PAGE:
Thursday, December 6, 2012

 Dave Brubeck celebrating his 89th birthday after receiving a Kennedy Center honor
 Jeff Lindberg and his Chicago Jazz Orchestra at the post awards ceremony dinner dance at Kennedy Center
The White House reception for the 2009 Kennedy Center Honorees

Remembering Dave Brubeck: A Lifetime of Creativity and Innovation

Story and photos by Dwight Casimere

This morning would have marked the 92nd birthday of one of the greatest jazz legends of our time, Dave Brubeck.  He died at the age of 91, near his home in Wilton, Connecticut.

The Chicago Tribute reports that Brubeck was en route to an appointment with his cardiologist when he was stricken Wednesday morning, said his longtime manager-producer-conductor, Russell Gloyd. The pianist died of heart failure at Norwalk Hospital, in Norwalk, Conn., near his home in Wilton, Conn.

Brubeck was anticipating a birthday concert Thursday, when he would have turned 92. The performance will go on, but in the form of a tribute, in Waterbury, Conn.

New York--I arrived at Reagan International in the midst of a surprise snowstorm and freezing sleet-turned to snow on a chilly December night after a hastily arranged flight from my then-home in Miami, to attend the 32nd Kennedy Center Honors at Kennedy Center. Ironically, just hours before, I was standing outside the Miami Beach Symphony Center, interviewing Sean Penn in 80 degree weather, at a benefit concert he was holding during Art Basel. The trip to D.C. came about because a musician friend of mine, Jeff Lindberg, who is music director of the Chicago Jazz Orchestra, had arranged for a last-minute invitation, actually, a backstage pass, for me to attend the Kennedy Honors awards presentation and subsequent dinner, where his band has provided the music for the past 25 years. I wanted to attend this particular awards ceremony because one of the idols of my youth, Dave Brubeck, was the recipient of  one of the awards.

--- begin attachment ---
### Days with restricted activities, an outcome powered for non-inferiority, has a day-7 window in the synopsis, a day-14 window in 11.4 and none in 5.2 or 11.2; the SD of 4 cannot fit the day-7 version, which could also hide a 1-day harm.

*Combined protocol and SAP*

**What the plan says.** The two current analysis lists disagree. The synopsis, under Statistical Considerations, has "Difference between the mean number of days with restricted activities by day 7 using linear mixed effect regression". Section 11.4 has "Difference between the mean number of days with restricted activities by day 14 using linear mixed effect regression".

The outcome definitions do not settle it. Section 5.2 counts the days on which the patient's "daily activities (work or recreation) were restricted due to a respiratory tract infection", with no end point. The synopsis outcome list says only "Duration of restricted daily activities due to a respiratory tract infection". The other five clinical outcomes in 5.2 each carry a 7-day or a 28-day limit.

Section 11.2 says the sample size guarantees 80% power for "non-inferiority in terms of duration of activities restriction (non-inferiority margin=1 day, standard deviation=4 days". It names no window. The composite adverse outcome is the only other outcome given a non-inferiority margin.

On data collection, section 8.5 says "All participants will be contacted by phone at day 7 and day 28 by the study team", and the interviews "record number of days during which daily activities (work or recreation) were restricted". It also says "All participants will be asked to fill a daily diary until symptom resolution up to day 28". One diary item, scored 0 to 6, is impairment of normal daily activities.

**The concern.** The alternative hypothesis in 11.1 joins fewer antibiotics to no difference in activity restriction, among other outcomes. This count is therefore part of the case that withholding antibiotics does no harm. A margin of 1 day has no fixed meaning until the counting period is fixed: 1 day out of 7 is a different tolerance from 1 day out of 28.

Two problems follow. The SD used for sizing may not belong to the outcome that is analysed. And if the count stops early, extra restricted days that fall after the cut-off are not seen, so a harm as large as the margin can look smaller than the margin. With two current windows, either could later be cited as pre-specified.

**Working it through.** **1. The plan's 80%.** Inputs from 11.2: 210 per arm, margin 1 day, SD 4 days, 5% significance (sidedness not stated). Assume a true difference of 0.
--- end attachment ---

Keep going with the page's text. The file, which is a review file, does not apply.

On the night of the award, Brubeck was celebrating his 89th birthday.  Hearing of his passing, just short of his 92nd birthday, I began to reflect on my long personal association with the artist and my lingering admiration of him.

I first encountered Dave Brubeck when I was working as a news anchor and reporter at KGO-TV in San Francisco. What a treat it was when I learned that I had been assigned to cover the opening of the Concord Pavilion, an outdoor concert venue, similar to Ravinia Festival in Chicago and Tanglewood in Massachusetts. Dave Brubeck was the headlining act. It was significant because Brubeck was born and raised in Concord and this was a shining example of a "home town boy making good." The crowd was overflowing and effusive in its admiration. It was my privilege to meet Brubeck backstage and to interview him for a TV news feature. As a young music student in Chicago, I had learned to appreciate his artistry and spent many hours practicing the music he had written.

I next encountered Brubeck in my early 30s, when I had moved back to Chicago from San Francisco. I had joined Fourth Presbyterian Church in Chicago's Gold Coast. Coincidentally, at the time, the Music Director and choir Master was Russel Gloyd, who was also the Music Director for Dave Brubeck. Each year, Brubeck and his quartet would travel to the Windy City to give a concert of his religious music with the Fourth Presbyterian Church choir and members of the Chicago Symphony Orchestra. Because of my church membership and media affiliations, I was regularly afforded a seat in one of the the front row pews to witness this extraordinary melding of faith and creativity.